Then there’s the traditional dishes: fresh egg pasta topped with white truffles and classic Italian ragù, devoured with a glass of vermouth – the locals’ favourite aperitif. There’s something to suit every palate, so pack your biggest pair of jeans!
If you’re a regular at your local kebab shop, you’ll be in your element in Istanbul. The biggest city in Turkey is famous for its mouthwatering selection of street food; in fact, many foodies travel there for this reason alone!
Meat-eaters can start with a few spicy köftes, succulent meatballs made from lamb or beef, before indulging in a döner – a traditional Turkish kebab.
Vegetarian? Not to worry. Try lahmacun, a Turkish version of pizza that’s rolled up and eaten like a taco, or treat yourself to an entire meze platter. Kumpir is another must-try: a baked potato filled with cheese, butter, olives, pickles and whatever toppings you fancy. What’s not to love?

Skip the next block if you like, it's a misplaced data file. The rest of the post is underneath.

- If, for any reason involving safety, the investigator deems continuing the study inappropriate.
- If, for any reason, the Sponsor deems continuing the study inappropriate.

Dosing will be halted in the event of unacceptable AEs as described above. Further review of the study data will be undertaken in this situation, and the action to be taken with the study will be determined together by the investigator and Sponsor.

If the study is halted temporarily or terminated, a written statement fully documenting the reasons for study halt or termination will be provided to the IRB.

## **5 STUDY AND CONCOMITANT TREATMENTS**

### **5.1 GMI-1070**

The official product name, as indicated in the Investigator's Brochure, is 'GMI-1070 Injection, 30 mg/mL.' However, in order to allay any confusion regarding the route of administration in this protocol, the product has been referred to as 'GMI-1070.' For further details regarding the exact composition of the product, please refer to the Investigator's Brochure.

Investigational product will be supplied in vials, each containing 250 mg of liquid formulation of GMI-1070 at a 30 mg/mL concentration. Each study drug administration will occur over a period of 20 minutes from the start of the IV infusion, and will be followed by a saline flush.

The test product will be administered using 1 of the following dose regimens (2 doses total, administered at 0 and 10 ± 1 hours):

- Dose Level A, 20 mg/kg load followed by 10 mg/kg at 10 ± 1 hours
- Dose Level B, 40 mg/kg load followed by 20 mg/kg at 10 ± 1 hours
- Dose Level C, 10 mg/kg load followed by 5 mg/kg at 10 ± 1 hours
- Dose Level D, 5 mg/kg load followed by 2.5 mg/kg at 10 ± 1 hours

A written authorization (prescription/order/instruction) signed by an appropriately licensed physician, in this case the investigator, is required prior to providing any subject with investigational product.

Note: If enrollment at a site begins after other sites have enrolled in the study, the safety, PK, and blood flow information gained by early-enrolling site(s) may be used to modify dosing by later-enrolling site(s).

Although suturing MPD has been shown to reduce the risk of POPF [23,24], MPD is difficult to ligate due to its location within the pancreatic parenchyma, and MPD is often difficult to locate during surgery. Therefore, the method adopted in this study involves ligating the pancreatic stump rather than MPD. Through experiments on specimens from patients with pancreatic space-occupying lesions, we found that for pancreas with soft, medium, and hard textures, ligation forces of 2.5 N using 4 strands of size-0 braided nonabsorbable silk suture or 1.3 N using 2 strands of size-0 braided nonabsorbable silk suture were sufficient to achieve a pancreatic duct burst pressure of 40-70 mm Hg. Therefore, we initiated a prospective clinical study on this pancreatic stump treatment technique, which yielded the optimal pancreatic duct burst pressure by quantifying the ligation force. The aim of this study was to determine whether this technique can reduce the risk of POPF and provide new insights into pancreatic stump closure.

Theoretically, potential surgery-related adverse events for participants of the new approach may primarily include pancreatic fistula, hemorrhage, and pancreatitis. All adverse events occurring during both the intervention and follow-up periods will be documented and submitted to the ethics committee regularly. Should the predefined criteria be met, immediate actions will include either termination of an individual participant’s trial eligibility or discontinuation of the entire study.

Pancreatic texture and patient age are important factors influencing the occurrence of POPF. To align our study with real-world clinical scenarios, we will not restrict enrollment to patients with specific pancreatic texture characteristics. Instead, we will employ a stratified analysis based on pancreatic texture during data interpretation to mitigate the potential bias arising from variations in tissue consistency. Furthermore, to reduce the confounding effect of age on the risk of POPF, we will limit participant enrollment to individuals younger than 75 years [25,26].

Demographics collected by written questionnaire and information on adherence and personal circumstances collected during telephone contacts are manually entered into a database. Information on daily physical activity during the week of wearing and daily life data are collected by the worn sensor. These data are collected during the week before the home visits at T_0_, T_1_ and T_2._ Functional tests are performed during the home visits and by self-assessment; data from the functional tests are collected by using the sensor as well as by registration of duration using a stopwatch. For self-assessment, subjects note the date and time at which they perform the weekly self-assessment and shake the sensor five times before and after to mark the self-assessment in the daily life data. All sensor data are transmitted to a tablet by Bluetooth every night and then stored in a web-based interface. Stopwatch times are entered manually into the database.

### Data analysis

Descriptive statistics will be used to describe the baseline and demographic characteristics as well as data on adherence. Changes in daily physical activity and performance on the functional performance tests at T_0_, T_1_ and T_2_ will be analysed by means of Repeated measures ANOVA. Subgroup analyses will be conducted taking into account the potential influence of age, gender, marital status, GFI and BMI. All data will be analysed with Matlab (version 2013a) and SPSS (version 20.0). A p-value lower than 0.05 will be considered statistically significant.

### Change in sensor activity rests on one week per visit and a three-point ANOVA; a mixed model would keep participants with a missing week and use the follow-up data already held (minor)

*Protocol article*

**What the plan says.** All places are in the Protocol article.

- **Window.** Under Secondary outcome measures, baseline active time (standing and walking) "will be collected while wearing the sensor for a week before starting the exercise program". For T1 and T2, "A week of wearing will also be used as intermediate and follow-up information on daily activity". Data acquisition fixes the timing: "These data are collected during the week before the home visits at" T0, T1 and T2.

READ MORE: 48 Hours in Istanbul: Top Things To Do & See
Beijing’s cuisine is a cultural cocktail of centuries-old traditions and international influences. Peking Roast Duck, China’s national dish, has its origins here – but that’s not all the city is famous for.
Shuàn Yángròu, consisting of strips of boiled mutton, is a traditional Beijing dish that dates back to the Yuan dynasty.
It’s also a crime to leave China’s capital city without trying your fair share of dumplings – a Chinese staple that’s popular all over Asia. Filled with pork, beef, chicken or vegetables, and served with a delicious sauce, these soft and succulent balls of dough are traditionally eaten at the Chinese New Year.